Note to readers, attached is the complete final report for FNE93-006.
My experimental results as of March 18th, 1994 are that with an operating period of 37 days, a solid block of ice having dimensions of 12 ft by 12 by 18″ was formed. My first use of the cold storage took place in mid-march, 1994. The maple syrup season was uncommonly short, being approximately 21 days long in comparison to a normal season of 40 days. During a normal season, I produced approximately 60 gallons of syrup. This year I bottled 80 gallons. More sap flowed than I could manage. Rather than boiling for 24 hours straight, which tends to make me, shall we say, not a pleasant person to be around, I stored the extra sap in barrels kept on top of the ice in my ice house. With temperatures climbing into the “60’s” and “70’s” in late march, 1994, Ii could get a good nights sleep knowing that my sap would stay at the temperature of 34 degrees F for the next could of weeks. I was able to continue boiling sap for 3 weekends past the end of the maple syrup season.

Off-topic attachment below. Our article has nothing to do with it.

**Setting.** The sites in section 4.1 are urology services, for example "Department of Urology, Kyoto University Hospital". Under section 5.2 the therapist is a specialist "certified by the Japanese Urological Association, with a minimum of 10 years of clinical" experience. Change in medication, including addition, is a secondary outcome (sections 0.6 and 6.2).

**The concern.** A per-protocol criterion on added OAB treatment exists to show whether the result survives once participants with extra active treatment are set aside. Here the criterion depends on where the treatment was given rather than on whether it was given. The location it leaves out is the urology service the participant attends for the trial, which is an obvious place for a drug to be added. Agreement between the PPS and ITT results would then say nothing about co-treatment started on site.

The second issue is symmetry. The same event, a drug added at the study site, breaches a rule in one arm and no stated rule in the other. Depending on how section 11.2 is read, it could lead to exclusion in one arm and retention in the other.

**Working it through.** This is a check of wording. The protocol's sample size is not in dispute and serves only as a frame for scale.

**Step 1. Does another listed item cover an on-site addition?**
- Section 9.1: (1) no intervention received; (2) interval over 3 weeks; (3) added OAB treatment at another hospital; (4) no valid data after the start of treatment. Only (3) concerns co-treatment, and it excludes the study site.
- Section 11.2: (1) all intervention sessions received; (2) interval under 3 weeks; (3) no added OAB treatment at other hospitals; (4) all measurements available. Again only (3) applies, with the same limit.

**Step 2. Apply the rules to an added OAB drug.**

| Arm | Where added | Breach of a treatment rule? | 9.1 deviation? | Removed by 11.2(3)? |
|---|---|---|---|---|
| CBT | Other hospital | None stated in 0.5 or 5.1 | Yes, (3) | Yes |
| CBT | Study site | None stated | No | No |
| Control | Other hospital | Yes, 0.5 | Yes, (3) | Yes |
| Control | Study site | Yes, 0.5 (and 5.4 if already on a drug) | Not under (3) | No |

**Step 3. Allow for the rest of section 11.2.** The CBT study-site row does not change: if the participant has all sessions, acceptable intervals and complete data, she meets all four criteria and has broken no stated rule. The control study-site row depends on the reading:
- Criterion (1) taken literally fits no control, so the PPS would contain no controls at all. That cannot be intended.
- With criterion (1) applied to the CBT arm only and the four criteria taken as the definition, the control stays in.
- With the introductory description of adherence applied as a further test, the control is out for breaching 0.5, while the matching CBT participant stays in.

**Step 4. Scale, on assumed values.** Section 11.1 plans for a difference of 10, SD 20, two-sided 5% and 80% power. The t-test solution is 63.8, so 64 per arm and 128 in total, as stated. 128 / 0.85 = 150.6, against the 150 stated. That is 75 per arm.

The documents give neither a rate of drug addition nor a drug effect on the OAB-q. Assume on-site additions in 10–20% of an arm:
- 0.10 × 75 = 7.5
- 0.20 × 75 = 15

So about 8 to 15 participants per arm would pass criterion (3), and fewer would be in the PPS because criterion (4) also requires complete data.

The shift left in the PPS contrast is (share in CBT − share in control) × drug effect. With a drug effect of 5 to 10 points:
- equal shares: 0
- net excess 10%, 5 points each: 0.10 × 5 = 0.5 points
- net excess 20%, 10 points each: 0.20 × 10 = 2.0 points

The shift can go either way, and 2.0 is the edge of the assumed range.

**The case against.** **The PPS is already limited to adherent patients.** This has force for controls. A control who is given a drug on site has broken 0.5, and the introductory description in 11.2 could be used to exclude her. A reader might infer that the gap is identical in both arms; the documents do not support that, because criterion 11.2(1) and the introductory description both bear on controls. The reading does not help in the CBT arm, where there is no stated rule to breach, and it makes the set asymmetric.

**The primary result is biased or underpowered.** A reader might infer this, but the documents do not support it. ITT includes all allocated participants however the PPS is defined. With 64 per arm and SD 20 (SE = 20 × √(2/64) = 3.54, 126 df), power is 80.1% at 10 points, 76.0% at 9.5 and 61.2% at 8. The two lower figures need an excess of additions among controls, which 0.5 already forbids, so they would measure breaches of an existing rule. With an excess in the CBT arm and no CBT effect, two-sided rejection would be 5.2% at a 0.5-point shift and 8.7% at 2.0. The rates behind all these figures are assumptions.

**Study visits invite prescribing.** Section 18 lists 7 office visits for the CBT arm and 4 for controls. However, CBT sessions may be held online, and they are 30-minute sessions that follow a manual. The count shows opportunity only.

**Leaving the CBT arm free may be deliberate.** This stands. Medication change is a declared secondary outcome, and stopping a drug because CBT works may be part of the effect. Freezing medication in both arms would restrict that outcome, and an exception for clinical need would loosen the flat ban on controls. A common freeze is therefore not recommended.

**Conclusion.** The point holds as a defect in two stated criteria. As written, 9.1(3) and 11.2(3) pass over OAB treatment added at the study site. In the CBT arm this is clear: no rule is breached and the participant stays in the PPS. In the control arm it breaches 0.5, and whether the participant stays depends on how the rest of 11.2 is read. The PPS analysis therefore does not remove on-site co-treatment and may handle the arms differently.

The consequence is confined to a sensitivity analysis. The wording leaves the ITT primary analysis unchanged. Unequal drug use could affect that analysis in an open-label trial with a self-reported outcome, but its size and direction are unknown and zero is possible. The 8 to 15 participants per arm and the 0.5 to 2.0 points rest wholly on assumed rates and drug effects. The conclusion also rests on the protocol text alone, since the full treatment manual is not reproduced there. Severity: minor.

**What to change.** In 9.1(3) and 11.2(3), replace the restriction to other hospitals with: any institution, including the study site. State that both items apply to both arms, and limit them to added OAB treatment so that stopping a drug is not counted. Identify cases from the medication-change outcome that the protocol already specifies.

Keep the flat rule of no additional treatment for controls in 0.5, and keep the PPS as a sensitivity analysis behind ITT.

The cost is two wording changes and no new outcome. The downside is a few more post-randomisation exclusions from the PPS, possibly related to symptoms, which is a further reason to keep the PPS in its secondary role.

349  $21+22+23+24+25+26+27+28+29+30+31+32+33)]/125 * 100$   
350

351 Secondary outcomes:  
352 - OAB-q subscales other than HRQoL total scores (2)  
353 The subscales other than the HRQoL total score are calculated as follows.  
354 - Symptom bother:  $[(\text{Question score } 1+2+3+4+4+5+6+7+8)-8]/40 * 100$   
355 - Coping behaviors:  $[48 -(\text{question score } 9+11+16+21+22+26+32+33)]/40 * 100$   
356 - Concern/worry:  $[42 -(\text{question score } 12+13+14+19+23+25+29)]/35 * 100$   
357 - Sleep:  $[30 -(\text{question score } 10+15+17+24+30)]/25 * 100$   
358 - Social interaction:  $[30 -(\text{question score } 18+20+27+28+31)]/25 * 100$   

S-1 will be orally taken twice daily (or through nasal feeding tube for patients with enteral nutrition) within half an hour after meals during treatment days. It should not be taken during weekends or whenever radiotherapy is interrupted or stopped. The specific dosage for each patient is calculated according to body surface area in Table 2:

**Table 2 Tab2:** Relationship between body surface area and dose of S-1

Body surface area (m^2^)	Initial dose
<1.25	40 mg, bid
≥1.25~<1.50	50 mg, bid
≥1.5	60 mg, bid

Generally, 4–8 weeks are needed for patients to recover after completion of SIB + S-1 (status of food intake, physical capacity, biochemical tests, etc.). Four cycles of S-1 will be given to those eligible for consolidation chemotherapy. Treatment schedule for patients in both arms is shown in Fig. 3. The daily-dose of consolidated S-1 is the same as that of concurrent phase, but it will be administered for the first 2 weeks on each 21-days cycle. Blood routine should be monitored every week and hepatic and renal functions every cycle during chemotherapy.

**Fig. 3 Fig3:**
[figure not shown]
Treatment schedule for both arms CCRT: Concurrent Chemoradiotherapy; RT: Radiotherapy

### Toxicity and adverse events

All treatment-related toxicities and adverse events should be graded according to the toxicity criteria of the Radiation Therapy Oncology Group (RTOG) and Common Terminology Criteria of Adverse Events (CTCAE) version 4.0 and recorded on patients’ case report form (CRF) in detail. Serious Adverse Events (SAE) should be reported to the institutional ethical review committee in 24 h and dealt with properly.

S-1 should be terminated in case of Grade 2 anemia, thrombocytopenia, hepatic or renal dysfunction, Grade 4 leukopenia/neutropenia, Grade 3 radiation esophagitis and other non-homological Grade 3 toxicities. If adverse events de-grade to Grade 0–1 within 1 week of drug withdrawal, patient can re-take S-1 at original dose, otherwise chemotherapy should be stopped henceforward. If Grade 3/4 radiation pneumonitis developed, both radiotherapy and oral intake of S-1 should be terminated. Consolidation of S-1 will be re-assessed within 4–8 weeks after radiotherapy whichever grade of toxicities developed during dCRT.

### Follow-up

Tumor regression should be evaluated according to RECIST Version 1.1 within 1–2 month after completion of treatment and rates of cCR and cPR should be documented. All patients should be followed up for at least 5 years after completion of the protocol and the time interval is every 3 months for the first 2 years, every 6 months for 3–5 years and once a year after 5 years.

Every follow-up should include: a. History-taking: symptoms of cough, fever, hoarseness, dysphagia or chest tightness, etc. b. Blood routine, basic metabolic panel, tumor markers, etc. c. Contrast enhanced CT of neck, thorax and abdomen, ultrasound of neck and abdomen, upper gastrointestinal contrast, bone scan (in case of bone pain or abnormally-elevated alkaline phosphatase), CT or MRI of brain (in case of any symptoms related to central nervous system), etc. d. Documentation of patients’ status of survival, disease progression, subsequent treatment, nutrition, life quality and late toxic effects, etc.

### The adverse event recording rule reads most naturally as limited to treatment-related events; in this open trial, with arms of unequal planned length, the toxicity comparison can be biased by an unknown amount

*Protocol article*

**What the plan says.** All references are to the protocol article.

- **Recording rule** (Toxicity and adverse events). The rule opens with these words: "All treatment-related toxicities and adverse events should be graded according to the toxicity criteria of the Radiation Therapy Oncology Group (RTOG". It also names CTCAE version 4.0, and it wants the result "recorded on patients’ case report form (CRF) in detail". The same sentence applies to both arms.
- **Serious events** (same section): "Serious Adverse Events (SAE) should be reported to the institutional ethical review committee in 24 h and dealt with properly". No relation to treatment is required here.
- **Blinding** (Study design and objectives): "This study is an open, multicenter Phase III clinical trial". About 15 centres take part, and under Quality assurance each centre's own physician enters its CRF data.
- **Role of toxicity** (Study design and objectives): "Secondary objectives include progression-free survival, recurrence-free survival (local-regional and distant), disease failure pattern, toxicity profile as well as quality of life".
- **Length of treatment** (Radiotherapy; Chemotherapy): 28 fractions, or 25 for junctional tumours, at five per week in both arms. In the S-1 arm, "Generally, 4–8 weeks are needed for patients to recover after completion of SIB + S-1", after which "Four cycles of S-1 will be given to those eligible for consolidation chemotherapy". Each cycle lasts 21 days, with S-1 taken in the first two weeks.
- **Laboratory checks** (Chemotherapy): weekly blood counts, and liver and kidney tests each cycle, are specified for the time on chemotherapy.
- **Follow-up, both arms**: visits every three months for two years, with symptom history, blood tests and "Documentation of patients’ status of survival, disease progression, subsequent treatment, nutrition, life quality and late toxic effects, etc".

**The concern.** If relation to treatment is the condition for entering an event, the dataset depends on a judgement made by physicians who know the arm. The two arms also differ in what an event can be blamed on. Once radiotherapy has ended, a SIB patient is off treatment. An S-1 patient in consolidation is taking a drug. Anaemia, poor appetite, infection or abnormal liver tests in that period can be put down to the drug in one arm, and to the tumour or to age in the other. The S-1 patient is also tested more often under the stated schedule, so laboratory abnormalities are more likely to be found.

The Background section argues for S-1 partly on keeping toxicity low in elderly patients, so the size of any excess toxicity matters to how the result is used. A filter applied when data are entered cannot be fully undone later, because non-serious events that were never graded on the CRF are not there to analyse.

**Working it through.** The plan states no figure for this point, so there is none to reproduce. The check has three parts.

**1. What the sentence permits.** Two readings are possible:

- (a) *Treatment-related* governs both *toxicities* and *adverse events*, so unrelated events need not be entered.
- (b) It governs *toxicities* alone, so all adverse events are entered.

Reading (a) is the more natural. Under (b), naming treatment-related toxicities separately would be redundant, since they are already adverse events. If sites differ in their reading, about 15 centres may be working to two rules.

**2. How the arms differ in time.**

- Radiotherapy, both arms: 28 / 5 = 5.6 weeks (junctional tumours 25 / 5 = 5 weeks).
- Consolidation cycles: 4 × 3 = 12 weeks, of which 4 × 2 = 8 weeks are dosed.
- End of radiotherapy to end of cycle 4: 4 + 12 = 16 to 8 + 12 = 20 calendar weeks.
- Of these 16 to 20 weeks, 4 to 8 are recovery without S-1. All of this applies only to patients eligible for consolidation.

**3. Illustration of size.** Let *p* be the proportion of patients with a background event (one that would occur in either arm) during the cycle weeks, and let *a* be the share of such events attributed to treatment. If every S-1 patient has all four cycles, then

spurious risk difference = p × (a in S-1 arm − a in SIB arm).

In April, 1994, I purchased 30 thousand tree seedlings and expected to finish planting them before the end of the month. Due to labor problems and other circumstances, the planting was extended into late May, 1994. The entire length of the ice house was required to store all of the trees. Although the trees did not dry out because of the high humidity provided by the melting ice, the room temperature rose to 40 degrees F and higher due to insulation of the ice by the trees. I cut blocks of ice and placed them on top of the trees to keep them cooler. As of the time of this report, less than 5% mortality of trees has been observed compared to the expected 10% to 20% expected mortality.